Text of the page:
Google’s new Play Store policies include restrictions on fullscreen ads

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Google has outlined several policy changes heading to the Play Store later this year, impacting everything from fullscreen ads to subscriptions and more.

While many changes will only impact app developers, some will also change things up for consumers. You can check out all the new changes on the Play Console Help page, but we’ll run through them quickly below.

Fullscreen ads

First and foremost, Google will implement new restrictions on when apps can display fullscreen ads starting September 30th. Unfortunately, the change doesn’t remove these types of ads altogether, but the policy does say “unexpected” fullscreen ads are no longer allowed.

What that really means is fullscreen ads that would interrupt regular use of the app are no longer allowed — for example, ads popping up when an app first loads, while you’re playing a game, or scrolling through content. However, fullscreen ads are still allowed in other circumstances, such as when users opt-in (for example, when a game offers users a reward for watching an ad).

Google will also permit fullscreen ads at appropriate times, like after a round or level in a game, or before a video. That said, fullscreen ads must be skippable within 15-seconds (again, excluding opt-in ads where users choose to view them).

Arguably, these changes should apply to those pesky YouTube ads that appear in the middle of a video, but these changes don’t apply to that.

Health misinformation

Next up, Google adjusted Play policies around apps featuring health misinformation. Android Police notes that these have always been a problem for the Play Store, but the pandemic exacerbated it. Google now says that apps containing “misleading health claims that contradict existing medical consensus, or cause harm to users” are no longer allowed on the Play Store.

The new rule will go into effect on August 31st, although Google has more or less enforced a version of this for the last few years.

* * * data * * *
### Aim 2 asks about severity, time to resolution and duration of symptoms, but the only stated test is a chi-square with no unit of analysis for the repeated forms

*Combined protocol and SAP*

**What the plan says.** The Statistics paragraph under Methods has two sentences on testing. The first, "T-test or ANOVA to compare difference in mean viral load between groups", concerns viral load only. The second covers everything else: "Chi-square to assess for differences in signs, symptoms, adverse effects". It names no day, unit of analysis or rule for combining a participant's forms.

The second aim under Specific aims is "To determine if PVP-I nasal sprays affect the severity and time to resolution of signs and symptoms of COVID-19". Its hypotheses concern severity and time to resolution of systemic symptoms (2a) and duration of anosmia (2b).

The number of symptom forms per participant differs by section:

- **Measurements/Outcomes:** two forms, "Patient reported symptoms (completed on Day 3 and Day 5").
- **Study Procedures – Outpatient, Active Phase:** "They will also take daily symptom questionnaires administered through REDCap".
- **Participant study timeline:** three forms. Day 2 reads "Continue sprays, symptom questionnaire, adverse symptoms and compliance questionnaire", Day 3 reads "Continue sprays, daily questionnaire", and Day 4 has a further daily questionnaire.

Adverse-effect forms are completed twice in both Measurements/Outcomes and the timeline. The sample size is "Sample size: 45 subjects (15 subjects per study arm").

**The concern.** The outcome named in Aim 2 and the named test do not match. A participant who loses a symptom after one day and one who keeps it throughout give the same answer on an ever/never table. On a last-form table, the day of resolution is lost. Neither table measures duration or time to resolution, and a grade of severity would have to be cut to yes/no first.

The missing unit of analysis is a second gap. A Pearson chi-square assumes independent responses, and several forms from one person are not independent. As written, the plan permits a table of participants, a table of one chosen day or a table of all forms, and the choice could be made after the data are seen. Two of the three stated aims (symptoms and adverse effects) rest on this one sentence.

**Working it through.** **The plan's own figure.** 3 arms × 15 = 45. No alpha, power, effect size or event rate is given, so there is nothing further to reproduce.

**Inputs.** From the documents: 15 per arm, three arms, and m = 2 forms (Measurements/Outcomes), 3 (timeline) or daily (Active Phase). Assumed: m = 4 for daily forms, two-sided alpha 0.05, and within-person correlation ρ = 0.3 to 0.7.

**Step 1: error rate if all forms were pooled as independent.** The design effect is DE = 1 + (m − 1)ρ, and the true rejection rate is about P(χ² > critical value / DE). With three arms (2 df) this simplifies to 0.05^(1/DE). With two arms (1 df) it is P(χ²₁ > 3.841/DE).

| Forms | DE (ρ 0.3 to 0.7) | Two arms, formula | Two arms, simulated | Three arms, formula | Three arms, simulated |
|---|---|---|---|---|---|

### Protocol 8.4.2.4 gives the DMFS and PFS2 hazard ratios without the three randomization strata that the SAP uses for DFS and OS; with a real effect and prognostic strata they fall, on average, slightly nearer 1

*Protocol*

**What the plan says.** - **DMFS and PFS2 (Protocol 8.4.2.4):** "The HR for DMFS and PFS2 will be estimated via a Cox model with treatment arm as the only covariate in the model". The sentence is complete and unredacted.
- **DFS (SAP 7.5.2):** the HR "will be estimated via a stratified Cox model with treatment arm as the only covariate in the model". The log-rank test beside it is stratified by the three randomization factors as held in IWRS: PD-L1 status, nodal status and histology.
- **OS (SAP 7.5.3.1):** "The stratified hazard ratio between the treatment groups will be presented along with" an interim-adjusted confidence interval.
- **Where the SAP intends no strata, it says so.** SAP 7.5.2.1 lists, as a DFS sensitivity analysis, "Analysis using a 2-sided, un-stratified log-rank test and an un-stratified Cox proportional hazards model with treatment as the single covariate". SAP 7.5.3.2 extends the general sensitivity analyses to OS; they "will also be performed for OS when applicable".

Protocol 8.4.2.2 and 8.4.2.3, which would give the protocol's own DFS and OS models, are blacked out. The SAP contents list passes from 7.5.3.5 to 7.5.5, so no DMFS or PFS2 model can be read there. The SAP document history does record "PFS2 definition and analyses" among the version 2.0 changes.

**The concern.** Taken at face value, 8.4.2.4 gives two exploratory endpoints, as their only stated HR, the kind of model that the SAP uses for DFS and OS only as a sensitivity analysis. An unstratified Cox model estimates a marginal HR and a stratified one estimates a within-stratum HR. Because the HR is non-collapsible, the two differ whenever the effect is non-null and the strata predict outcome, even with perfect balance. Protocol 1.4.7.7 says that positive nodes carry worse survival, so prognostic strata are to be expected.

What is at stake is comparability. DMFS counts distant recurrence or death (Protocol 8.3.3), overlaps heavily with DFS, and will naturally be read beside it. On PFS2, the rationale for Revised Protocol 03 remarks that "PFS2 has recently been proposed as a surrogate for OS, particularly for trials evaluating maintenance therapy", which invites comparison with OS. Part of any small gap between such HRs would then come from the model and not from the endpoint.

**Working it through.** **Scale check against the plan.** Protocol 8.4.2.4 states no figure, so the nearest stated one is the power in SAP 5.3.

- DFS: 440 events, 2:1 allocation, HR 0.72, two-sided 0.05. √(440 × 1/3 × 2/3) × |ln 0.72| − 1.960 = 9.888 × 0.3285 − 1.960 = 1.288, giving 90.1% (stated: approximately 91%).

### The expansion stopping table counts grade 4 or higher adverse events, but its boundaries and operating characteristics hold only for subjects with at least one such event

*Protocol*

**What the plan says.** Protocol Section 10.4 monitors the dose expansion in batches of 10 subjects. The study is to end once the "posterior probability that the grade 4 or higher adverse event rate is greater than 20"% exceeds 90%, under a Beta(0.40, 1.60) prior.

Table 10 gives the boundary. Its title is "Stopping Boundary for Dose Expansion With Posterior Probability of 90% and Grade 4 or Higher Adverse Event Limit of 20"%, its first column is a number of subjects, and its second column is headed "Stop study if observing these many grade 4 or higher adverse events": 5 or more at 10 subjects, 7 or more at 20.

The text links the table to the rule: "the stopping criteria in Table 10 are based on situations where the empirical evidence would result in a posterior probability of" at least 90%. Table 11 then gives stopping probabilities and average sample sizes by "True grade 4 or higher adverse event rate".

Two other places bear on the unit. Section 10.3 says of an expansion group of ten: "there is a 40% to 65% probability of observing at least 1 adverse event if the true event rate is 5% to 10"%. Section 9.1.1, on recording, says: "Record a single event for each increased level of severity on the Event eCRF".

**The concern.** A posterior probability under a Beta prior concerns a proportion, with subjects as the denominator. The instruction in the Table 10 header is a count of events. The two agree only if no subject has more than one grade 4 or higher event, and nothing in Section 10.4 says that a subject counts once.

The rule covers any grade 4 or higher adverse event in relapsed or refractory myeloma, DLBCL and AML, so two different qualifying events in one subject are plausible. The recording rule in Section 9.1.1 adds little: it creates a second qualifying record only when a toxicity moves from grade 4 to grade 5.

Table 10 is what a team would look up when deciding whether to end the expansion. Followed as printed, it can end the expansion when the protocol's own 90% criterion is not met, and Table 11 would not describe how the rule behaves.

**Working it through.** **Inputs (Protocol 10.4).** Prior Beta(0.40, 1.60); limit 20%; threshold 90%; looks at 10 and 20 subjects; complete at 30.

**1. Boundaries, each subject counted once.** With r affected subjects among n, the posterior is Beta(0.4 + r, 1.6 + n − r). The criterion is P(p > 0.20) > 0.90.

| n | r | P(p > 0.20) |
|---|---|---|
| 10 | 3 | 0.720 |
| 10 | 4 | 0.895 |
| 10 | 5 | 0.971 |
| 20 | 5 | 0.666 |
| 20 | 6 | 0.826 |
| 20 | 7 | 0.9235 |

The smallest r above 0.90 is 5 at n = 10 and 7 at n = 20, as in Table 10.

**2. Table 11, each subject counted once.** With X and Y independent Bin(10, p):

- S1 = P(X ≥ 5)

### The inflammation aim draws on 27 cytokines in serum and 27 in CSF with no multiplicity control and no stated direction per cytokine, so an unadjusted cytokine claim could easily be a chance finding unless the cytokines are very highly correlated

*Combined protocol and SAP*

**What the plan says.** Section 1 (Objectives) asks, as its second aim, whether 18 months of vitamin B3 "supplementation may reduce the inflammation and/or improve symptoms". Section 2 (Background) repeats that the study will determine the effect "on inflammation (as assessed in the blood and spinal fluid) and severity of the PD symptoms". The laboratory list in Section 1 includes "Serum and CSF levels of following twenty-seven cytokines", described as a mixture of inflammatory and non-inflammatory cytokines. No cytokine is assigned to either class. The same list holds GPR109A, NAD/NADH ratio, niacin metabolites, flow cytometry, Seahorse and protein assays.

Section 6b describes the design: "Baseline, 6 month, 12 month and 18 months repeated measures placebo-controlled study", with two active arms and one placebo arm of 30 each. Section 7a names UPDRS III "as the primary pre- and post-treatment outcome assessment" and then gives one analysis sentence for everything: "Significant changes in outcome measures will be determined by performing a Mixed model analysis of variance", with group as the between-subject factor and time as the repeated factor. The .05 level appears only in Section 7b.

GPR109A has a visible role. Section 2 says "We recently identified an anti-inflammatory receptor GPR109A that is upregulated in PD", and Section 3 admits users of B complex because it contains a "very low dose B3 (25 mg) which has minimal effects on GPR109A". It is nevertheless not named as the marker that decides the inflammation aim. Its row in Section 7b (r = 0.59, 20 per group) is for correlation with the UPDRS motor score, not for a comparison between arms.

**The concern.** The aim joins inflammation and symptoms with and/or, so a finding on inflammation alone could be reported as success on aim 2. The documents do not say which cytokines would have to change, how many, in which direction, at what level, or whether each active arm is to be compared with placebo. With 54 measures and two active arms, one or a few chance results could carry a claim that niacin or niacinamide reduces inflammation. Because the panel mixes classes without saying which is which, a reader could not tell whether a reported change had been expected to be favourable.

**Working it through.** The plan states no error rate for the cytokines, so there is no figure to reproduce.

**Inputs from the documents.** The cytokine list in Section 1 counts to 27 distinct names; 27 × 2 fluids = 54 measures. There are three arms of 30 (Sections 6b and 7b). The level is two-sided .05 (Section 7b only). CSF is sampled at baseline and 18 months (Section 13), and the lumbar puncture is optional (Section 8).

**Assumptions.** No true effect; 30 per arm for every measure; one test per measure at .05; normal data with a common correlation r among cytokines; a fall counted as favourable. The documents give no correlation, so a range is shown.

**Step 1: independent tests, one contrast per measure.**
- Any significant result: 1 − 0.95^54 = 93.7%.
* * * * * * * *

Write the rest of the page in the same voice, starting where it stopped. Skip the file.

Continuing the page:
Subscriptions, impersonation, and more

The rest of the changes are much smaller in comparison, and likely users will feel the impact less. First is a change to the subscription policy that requires apps to include an accessible method for cancelling or managing subscriptions. Google doesn’t seem to care how the option is made available — it can use an in-app page, website, Google Play billing, etc. — as long as there’s a way for users to manage their subscription.

Example of impersonation apps. Image credit: Google

Another new policy will attempt to curb impersonation apps starting August 31st. This will target apps that try to impersonate other well-known apps, such as by copying app icons or names.

Google’s new policies also crack down on ‘stalkerware,’ a scary name for monitoring apps, such as those offered to parents to manage kids’ digital experiences (for example, content blockers). The policy change now requires these apps to offer clear disclosures about data privacy on the Play Store, as well as include the ‘IsMonitoringTool’ flag in the metadata file so that systems recognize when users install these apps. Developers have until November 1st to implement these changes.

Finally, Google will introduce new policies around apps with special permissions, like accessibilities tools, to improve security and privacy without hampering functionality.

You can review all the new changes here.

Source: Google Via: Android Police

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